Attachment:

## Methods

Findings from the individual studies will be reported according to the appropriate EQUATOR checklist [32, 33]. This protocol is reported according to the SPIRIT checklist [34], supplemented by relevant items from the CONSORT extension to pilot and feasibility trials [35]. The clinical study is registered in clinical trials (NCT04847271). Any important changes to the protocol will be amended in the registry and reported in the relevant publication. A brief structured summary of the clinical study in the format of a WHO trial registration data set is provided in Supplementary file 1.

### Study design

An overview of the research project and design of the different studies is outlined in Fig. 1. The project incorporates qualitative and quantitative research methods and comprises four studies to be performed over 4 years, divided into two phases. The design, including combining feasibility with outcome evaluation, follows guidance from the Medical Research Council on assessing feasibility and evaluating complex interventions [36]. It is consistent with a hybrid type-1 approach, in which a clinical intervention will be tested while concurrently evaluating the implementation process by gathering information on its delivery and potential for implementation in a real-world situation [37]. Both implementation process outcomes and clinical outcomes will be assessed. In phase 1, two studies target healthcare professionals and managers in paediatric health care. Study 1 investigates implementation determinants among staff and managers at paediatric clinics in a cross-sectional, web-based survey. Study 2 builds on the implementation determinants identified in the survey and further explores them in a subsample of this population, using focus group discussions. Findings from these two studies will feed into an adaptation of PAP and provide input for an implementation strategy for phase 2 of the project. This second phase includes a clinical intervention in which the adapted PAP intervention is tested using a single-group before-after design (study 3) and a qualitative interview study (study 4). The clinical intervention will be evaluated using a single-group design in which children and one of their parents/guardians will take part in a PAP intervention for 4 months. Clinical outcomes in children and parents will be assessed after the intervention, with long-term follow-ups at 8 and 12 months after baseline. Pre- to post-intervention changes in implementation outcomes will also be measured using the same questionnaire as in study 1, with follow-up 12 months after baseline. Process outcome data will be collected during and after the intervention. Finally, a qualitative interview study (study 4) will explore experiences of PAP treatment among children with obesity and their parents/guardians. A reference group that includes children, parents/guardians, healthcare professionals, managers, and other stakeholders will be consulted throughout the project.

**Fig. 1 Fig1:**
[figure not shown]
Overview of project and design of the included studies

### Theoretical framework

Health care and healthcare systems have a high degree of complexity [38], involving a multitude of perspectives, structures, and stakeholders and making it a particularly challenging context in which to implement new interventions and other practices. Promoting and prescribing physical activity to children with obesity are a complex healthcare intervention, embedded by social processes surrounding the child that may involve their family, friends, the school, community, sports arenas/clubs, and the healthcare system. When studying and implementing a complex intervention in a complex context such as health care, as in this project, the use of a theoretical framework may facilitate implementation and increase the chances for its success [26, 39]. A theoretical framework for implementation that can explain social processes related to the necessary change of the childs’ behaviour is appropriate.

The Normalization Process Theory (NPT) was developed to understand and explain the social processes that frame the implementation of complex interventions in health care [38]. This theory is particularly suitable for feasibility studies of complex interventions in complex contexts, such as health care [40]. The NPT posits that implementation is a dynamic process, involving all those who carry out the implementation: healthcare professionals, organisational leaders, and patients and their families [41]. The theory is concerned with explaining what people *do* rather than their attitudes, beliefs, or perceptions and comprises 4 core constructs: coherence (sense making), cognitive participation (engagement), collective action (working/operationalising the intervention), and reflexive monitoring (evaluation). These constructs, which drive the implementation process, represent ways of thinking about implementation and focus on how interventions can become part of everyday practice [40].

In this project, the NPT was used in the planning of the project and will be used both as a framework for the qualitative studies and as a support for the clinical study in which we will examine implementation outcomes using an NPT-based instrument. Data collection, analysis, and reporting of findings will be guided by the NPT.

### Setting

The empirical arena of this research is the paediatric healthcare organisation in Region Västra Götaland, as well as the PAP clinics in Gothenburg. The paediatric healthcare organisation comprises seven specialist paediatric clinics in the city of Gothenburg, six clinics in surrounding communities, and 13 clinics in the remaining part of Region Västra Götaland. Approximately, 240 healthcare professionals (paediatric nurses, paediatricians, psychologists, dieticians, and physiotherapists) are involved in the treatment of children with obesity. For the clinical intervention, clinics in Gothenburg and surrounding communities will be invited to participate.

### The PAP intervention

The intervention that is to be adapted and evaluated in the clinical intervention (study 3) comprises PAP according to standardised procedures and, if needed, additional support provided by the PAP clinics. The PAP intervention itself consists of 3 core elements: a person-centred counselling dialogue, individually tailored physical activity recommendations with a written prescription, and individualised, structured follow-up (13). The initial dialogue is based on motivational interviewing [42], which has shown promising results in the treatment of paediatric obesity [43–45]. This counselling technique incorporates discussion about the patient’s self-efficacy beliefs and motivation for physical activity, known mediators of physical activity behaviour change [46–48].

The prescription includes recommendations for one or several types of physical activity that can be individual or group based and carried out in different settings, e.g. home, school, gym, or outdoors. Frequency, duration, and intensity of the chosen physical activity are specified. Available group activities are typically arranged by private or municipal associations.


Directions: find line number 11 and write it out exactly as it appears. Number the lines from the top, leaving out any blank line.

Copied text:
In this project, the NPT was used in the planning of the project and will be used both as a framework for the qualitative studies and as a support for the clinical study in which we will examine implementation outcomes using an NPT-based instrument. Data collection, analysis, and reporting of findings will be guided by the NPT.